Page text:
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Tuesday, April 27, 2004

The tragedy of Torontonian compassion

The National Post reports that Seaton House, a homeless shelter for men, provides free cigarettes and alcohol to the men they serve, sometimes as a bribe so that they may avail themselves of Seaton House's services. Former MP and mayoral candidate John Nunziata raised this issue last year during the campaign was criticized as an uncaring bigot. But feeding addictions can hardly be the way to help the homeless especially when Seaton Hall does not require the men they serve to attend addiction programs. It is bad enough to give a man a fish because it creates a dependency but giving a man a fish, a brew and a butt is indefensible and the kind of idea only a big-city city council could endorse.

Which, of course, it did. Toronto taxpayers, needless to say, fund the program. City council, the Post reported, voted 30-8 in favour of keeping the free wine program (which despite Rob Ford's protests that the men will get hammered having 12 drinks a day on an empty stomach, is actually supposed to limit their intake) and voted 29-9 for the free cigarettes (with anti-smoking zealots on council voting to keep the free butts). But when it came time to vote on requiring the commissioner of community and neighbourhood services to report to council on the provision of "alternatives to the distribution of cigarettes and alcohol at Seaton House" it barely passed (20-19). To put this plainly: Toronto city hall does not require responsibility to be taken by the homeless, those who provide services for them or city councillors. And while the city spends just $164,000 on the booze and butts program for this one shelter, this episode should be remembered by Queen's Park and Ottawa the next time Mayor David Miller goes hat in hand looking for mo' money.

Posted by Paul Tuns on April 27, 2004 | Permalink


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» Discuss! from The Adventures of Accordion Guy in the 21st Century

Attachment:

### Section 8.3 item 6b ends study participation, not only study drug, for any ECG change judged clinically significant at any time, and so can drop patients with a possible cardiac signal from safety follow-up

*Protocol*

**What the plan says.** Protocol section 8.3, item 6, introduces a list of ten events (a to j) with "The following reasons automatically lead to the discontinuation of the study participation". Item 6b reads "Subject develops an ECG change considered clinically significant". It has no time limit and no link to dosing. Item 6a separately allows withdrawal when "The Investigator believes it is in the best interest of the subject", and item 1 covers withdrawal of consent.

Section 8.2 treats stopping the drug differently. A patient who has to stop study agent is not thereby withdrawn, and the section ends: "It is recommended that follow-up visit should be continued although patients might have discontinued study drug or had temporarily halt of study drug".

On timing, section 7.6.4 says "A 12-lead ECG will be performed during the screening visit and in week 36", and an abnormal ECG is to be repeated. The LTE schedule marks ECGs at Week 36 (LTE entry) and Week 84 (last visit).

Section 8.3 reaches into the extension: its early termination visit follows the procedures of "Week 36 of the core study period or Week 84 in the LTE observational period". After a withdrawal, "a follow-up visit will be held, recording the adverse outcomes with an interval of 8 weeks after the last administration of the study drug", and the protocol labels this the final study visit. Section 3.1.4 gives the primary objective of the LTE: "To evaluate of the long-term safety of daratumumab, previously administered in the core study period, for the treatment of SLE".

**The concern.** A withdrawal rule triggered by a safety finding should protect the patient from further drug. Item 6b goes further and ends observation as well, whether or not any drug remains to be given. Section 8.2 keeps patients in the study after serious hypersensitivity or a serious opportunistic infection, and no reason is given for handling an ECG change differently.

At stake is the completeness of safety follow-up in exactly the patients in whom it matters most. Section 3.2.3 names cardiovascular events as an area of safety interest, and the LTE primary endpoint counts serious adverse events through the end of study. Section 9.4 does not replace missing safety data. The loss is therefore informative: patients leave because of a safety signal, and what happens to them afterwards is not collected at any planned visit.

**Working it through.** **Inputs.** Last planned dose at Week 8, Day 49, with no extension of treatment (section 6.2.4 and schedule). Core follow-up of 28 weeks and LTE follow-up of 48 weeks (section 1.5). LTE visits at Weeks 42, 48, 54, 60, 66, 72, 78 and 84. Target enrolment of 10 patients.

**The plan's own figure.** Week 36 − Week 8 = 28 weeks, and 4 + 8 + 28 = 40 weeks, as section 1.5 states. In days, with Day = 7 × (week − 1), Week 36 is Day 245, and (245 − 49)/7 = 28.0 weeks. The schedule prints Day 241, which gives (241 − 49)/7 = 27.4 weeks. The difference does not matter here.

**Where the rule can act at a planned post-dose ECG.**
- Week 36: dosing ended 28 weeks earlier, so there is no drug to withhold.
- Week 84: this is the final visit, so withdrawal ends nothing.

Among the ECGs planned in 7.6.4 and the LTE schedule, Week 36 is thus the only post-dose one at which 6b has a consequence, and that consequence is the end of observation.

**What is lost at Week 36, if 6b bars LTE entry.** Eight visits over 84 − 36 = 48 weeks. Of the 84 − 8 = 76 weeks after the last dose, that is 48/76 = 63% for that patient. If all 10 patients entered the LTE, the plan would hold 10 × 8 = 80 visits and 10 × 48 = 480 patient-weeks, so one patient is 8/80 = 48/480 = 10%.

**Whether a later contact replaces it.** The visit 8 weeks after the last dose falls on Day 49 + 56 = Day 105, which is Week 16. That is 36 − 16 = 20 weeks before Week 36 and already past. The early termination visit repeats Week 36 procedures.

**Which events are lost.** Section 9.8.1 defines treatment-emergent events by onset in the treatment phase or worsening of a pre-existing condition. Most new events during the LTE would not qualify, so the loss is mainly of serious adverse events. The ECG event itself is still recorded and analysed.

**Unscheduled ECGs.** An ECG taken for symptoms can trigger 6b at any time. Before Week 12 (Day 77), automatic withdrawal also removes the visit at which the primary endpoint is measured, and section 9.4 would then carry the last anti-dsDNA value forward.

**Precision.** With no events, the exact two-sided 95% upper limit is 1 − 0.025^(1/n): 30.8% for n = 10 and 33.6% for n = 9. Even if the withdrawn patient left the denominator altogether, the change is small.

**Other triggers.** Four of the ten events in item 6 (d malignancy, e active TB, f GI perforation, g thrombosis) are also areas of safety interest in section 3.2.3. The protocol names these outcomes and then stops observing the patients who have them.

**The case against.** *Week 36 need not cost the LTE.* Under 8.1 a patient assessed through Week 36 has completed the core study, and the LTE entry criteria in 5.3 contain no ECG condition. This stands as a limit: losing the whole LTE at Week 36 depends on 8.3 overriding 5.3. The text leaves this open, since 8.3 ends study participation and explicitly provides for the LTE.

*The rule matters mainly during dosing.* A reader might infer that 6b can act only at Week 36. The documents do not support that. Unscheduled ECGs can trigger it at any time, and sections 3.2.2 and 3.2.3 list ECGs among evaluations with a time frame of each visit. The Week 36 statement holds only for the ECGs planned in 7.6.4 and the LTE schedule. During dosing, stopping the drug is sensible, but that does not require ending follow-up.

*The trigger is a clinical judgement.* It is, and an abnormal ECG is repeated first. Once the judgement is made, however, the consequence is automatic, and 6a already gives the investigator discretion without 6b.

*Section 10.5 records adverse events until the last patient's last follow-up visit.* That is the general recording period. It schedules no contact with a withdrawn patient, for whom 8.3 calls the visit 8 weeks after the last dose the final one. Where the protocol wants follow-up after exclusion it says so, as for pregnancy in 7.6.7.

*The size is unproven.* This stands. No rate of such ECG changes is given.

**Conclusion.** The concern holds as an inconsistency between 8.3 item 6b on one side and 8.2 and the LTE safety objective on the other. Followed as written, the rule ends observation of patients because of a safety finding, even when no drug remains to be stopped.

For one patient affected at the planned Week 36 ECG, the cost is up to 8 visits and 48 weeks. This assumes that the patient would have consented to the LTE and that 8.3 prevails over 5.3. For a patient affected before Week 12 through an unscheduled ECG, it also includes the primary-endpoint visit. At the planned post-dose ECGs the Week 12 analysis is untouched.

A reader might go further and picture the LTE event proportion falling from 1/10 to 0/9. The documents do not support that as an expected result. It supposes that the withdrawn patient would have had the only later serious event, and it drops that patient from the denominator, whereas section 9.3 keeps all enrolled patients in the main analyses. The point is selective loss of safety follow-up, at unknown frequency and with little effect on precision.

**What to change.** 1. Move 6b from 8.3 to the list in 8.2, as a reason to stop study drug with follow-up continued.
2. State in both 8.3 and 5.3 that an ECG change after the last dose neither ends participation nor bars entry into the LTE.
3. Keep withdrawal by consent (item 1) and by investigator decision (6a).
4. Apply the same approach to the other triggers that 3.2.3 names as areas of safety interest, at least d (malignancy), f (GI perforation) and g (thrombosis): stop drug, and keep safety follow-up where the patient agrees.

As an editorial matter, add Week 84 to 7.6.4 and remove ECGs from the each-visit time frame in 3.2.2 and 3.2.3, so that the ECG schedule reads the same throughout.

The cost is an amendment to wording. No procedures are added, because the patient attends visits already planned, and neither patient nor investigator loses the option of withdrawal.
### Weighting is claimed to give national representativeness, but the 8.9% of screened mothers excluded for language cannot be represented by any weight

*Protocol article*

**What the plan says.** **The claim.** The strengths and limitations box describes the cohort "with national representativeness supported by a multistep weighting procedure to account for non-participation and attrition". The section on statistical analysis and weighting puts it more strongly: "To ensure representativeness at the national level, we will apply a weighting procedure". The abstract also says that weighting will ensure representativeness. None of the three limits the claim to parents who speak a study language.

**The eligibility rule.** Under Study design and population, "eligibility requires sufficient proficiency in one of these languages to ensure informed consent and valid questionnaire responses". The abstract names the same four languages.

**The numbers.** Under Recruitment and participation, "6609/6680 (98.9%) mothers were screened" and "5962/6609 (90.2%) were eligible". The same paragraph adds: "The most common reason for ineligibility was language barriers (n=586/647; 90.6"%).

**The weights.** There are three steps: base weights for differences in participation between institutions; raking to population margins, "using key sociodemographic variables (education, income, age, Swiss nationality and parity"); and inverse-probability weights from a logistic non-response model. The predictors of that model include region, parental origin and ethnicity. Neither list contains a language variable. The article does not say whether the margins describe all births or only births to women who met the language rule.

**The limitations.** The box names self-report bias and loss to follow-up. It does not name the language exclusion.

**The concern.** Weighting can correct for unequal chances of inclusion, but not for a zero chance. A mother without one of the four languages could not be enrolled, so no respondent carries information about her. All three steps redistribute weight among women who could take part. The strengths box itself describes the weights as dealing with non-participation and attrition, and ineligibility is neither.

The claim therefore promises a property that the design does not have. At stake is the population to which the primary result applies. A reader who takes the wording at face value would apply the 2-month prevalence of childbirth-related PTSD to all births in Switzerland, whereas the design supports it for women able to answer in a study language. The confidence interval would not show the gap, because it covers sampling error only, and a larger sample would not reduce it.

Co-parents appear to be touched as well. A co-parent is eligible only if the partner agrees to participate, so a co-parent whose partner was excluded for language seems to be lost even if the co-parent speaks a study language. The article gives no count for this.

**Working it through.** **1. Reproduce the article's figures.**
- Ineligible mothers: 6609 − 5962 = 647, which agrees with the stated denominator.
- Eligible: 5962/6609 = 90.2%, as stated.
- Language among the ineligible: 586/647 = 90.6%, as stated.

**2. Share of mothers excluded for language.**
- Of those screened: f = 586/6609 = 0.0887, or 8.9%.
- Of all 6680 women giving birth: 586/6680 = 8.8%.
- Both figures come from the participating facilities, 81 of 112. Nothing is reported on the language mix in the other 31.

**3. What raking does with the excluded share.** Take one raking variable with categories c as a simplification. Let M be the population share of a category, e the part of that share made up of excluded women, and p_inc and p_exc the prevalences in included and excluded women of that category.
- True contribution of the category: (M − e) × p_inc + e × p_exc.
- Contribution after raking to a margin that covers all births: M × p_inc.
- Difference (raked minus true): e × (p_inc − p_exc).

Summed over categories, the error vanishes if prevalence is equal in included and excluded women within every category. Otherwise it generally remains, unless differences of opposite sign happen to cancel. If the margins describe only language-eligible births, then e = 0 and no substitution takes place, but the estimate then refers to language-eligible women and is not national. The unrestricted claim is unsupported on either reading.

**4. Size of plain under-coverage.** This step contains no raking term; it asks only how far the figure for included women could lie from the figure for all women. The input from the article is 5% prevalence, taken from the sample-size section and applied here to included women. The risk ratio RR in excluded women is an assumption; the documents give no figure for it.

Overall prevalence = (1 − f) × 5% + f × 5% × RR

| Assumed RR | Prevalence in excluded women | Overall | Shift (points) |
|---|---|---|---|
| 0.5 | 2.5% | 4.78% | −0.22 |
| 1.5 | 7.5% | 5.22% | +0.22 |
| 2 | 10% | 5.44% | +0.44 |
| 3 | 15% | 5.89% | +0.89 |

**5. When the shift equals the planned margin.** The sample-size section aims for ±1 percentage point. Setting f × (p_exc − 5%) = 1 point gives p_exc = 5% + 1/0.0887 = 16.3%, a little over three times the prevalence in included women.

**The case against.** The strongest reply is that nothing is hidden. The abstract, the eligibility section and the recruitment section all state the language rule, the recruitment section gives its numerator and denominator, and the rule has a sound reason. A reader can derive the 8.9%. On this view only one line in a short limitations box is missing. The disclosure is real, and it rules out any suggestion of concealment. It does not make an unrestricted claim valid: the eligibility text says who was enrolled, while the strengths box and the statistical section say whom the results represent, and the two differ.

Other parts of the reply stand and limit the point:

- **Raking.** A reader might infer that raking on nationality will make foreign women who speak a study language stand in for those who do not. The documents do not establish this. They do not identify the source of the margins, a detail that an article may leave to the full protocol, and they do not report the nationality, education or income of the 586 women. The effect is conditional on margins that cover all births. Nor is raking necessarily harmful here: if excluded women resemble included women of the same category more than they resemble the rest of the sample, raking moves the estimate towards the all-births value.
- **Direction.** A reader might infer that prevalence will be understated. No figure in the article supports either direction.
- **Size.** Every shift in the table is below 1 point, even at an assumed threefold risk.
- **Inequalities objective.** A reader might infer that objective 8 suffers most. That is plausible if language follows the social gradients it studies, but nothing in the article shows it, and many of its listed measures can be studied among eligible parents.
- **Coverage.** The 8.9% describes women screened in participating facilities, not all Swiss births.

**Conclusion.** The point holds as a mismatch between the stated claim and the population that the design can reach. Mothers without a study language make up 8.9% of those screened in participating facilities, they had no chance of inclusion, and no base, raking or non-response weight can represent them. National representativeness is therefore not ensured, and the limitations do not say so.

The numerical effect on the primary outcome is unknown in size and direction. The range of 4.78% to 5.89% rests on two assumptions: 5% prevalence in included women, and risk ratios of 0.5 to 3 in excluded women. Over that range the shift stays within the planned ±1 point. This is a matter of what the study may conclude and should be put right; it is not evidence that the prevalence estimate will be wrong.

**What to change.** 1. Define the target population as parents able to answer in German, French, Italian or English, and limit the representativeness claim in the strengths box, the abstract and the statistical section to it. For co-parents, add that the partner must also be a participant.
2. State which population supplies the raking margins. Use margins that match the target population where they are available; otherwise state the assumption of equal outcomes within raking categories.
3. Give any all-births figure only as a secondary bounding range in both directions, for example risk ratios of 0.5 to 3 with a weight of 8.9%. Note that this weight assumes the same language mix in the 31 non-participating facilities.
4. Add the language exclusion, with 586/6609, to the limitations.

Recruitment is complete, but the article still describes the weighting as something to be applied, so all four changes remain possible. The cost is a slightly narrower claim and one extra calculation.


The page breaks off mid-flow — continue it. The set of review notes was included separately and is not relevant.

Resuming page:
I'm busy racing to get the Blogware manual done in time for the release, so my time for personal blogging is a little short. However, I'd like to point you out to a couple of discussions.

The Serious

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Tracked on 2004-04-28 11:23:00 AM


Yep, the irony of anti-smoking councillors promoting smoking is lost on these twits. The underlying message is, what? "Smoking kills, so let's kill off the homeless"??

With the money Toronto spends on homelessness each year, we could give each homeless person half a million bucks to get out of town. But I guess that's against the Charter, right?

Here's my naive solution: bring back the vagrancy laws.

Posted by: Kathy Shaidle | 2004-04-27 8:59:10 AM

Further to bring back the vagrancy laws, let's dump the charter. It's killing our legal system.

Posted by: Tim G | 2004-04-27 10:14:57 AM

Speaking as a recovered alkie (12 years sober, thanks), offering homeless people with alcohol addictions free booze is the stupidist thing I've ever heard of and should be considered tantamount to murder.

Posted by: Sean | 2004-04-27 10:59:04 AM

Is nobodu here "thinking outside the box"? Get yourselves some ratty clothing from Goodwill, line up at Seaton House, and stock your next wine and cheese party for free!

The booze-and-smokes handouts are idiotic, but I'm not quite ready to stop "giving a man a fish" just yet. If the food handouts are not the right way to handle it, what is? A handout quota -- "You get x meals and then you're on your own?" Workfare? If there's a measure that can be taken that emphasizes making these people self-sufficient without having to resort to "law of the jungle" cruelty, I'd be all for it.

Tim: What would you put in place of the Charter?

Posted by: Joey deVilla | 2004-04-27 11:03:45 AM

I'm with you Sean (and wonder if we have the same dry date...)

Joey: People in Toronto have been experimenting for a few years with more entreprenurial ideas. When I was at United Way, we helped fund about a dozen truly imaginative programs for people with the drive and intelligence to run their own businesses and co-ops (with lots of mentorship of course).

But there are many kinds of homeless people. Seaton House types would have a long way to go before getting to the point of being accepted into such programs, and sobriety would have to be a priority.

I think our money would be better spent on many more really inviting, in-patient detox centres. If people choose not to go to one, that would be their choice -- court ordered AA does NOT work in 99% of cases. But at least that would be a healthier alternative to feeding people free poison. For addicts at this stage of their lives (the Seaton House stage), that really is what it amounts to. It is as cruel and counter productive as treating diabetics with free sugar cubes!

Let's remember: people in the "homeless industry" have just as much self interest in the next person. After the idealism wears off, many are more concerned with keeping their jobs than solving the actual problem.

PS: I doubt we can dump the Charter, but it would be nice if somebody would add "property rights" to it at least.

Posted by: Kathy Shaidle | 2004-04-27 12:45:12 PM

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